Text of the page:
I had walked life’s way with an easy tread,
Had followed where pleasures and comforts led,
Until one day in a quiet place
I met the Master face to face.
With station and wealth and rank for my goal,
Much thought for my body but none for my soul,
I had entered to win in life’s mad race,
When I met the Master face to face.
I had built my castles and reared them high,
Until they pierced the blue of the sky.
I had sworn to rule with an iron mace
When I met the Master face to face.
I met Him and knew Him, and blushed to see
That His eyes, filled with sorrow, were fixed on me.
I faltered and fell at His feet that day,
While my castles melted and vanished away.
Melted and vanished, and nought their place,
Naught could I see but the Master’s face.
I cried aloud, “Oh, make me meet
To follow the steps of Thy wounded feet.”
My thought is now for the souls of men.
I lost my life, to find it again.
E’er since, one day in a quiet place,
I met the Master face to face.
[“Rabboni,” S. T. Carter, Jr., 1899]
There’s no one like Him. He is the great dissimilar and unlike. He is anointed of God. “Never man spake like this Man” [John 7:46]. He is our Lord and our Savior [2 Peter 3:18]. Oh, blessed be His precious name! And that is our appeal to you to love the Lord Jesus, to follow the Lord Jesus, to learn of the Lord Jesus, to give your heart and life in trust to the Lord Jesus [Romans 10:9-13]; that He be your Friend in the pilgrim way; that He open for you the doors of heaven [1 Thessalonians 4:16-17]. He is knocking at the door of your heart [Revelation 3:20]. Let Him in. Welcome Savior, welcome. May we pray?
Our Lord in heaven, could anything be more precious than to say words of love and gratitude and thanksgiving about Thee? Lord, how grateful I am that as a small boy I opened my heart to that invitation to accept Thee. How grateful I am that through the years of this pilgrimage You have been my Friend. And Lord, one day, either when You come again or when I go to be with You, what a comfort and a consolation that Jesus is my Friend and my Savior [Hebrews 13:5]. And our Lord may that same wonderful kindness, that I learned as a lad, that I trust in today, that I look forward to in the eternity to come be shared by all in divine presence, please, Lord, without loss of one may all of us find our home with Thee, in Thy saving name amen.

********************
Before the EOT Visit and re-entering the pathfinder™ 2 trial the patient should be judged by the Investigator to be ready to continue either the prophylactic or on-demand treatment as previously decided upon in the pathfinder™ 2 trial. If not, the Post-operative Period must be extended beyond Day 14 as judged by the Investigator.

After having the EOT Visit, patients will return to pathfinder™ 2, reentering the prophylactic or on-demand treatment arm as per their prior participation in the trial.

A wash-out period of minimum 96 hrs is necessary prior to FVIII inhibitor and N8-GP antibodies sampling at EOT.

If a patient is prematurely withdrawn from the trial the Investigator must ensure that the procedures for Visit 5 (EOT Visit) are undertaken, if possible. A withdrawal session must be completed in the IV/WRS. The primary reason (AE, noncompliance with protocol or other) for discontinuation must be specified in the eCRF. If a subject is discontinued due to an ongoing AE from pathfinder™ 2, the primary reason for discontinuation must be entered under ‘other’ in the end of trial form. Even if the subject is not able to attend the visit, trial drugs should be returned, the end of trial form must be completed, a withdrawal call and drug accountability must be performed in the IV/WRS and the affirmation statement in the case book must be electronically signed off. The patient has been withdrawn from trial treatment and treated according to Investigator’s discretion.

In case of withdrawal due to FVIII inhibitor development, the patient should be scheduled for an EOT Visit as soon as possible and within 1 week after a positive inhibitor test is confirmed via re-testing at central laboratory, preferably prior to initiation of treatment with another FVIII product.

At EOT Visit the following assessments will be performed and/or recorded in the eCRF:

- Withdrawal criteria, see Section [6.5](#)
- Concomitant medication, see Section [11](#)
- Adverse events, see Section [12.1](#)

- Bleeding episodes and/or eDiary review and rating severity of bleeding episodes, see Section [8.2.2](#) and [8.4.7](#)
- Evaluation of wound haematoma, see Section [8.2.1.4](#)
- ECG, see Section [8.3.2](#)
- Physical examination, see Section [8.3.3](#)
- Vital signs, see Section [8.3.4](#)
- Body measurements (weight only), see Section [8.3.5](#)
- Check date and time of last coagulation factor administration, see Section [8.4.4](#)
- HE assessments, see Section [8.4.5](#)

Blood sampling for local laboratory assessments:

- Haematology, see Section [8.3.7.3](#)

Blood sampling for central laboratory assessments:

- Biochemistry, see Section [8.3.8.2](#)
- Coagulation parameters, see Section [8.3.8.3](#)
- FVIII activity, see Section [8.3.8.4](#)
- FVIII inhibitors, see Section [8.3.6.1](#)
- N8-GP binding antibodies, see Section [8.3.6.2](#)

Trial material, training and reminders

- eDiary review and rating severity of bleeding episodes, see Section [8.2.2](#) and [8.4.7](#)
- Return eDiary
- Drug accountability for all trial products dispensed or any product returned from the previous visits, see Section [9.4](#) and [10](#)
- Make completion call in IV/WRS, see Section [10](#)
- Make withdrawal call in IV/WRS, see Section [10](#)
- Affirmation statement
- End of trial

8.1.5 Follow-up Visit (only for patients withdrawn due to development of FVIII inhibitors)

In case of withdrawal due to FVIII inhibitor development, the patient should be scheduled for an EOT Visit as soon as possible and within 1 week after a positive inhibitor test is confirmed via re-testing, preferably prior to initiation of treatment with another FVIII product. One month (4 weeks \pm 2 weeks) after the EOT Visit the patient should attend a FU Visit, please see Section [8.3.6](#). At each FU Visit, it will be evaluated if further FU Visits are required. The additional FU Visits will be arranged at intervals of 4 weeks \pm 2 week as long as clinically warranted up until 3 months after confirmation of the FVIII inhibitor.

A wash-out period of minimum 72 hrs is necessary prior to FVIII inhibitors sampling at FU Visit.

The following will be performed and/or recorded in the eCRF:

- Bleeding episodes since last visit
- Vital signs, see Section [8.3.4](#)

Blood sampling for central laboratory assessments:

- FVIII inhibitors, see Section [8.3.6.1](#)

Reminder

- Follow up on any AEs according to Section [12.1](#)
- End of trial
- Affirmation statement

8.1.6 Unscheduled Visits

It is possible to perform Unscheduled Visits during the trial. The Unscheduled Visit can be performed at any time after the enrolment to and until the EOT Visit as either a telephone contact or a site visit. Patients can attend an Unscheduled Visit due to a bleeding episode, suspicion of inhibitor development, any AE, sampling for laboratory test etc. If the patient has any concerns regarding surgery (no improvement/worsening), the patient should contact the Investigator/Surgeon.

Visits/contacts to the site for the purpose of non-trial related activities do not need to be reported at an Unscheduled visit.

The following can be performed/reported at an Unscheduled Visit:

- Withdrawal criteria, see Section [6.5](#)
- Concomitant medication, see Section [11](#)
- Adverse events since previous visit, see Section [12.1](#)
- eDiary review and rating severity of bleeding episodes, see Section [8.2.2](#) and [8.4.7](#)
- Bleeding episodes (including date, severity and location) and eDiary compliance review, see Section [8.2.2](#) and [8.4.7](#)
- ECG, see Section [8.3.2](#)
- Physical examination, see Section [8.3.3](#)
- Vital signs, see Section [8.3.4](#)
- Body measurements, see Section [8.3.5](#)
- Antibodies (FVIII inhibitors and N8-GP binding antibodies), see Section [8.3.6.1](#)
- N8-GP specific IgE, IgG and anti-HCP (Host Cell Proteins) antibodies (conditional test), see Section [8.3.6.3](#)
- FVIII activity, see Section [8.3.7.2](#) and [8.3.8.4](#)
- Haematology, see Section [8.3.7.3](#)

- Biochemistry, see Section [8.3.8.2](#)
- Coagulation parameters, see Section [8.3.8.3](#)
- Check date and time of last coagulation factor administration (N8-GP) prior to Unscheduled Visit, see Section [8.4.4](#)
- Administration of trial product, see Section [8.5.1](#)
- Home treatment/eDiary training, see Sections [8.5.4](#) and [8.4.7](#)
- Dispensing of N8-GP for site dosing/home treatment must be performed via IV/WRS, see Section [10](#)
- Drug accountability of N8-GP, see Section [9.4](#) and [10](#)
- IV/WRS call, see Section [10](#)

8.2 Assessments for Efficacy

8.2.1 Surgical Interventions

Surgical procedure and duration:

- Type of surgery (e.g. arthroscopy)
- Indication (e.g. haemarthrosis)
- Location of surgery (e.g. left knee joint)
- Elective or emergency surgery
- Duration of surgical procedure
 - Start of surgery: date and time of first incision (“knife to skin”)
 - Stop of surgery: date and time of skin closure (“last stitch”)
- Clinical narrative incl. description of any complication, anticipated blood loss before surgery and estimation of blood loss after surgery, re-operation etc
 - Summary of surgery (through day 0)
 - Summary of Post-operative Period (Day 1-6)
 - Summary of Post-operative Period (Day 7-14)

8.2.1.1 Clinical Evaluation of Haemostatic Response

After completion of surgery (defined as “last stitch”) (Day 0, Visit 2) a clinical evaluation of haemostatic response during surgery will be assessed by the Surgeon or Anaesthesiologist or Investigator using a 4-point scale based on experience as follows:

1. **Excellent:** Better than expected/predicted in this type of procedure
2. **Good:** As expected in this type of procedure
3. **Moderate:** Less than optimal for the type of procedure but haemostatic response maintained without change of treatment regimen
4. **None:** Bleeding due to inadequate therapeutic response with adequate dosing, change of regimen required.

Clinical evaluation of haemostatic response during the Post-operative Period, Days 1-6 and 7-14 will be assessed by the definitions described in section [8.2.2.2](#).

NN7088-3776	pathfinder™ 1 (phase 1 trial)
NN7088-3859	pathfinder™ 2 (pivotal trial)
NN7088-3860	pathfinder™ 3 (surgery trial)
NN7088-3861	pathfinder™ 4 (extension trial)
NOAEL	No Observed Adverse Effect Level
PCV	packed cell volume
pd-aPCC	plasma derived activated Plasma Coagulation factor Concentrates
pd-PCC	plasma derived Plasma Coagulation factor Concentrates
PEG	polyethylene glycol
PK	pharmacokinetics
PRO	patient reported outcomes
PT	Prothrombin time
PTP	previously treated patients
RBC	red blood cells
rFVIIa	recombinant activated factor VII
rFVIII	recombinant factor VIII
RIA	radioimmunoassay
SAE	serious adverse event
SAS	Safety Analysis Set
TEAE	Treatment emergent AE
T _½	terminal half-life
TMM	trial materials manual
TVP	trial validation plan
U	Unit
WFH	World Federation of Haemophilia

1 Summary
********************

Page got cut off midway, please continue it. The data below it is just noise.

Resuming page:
In this moment when we sing our appeal, a family you to come into the fellowship of our dear church; a couple you to build your home upon our love; a one somebody you to accept the Lord as your Savior [Romans 10:9-13], as the Spirit shall press the appeal to your heart, make the decision now. Maybe God is calling you into a consecration, or a special assignment. As the Spirit shall make the appeal, not I but God, say, “Lord yes. This is my day and here I stand.” Out of the balcony down one of these stairways, in the press of people on this lower floor, down one of these aisles, “Pastor today I have decided for Christ and here I come” [Ephesians 2:8-9]. Do it, and may angels attend you and God bless you as you come, while we stand and while we sing.
A. Encomium of
constables sent to arrest Jesus
themselves arrested by His lofty, earnest eloquence
2. Fully able to
arrest, yet returned without Him
3. Brutal in habit,
the least likely to be affected by Him
II. His Person
A. He is the great
dissimilar, the great unlike
exhort us to seek peace in this, that, yonder direction (Matthew 11:28)
Refrain of the prophets, “Thus saith the Lord” (John 5:24)
Others avow they bear the message of God (John 8:42, 10:30)
Others say find truth here or there (John 14:6)
B. All ultimate hope
found in Him (John 11:25-26)
III. His Simplicity
A. Humble, unadorned
peasant (Matthew 12:20)
B. In His words and language
C. In comparison with
other religious systems and philosophies
IV. His precious words
A. Words of insight
(Matthew 22:20-21, Mark 12:26-27, Luke 10:36)
B. Words of humility
C. Words of persuasion
(Luke 19:10, Acts 16:31, Luke 9:59)
D. Words of pardon
(John 8:11, Luke 5:20)
E. Words of
encouragement and comfort (John 16:33)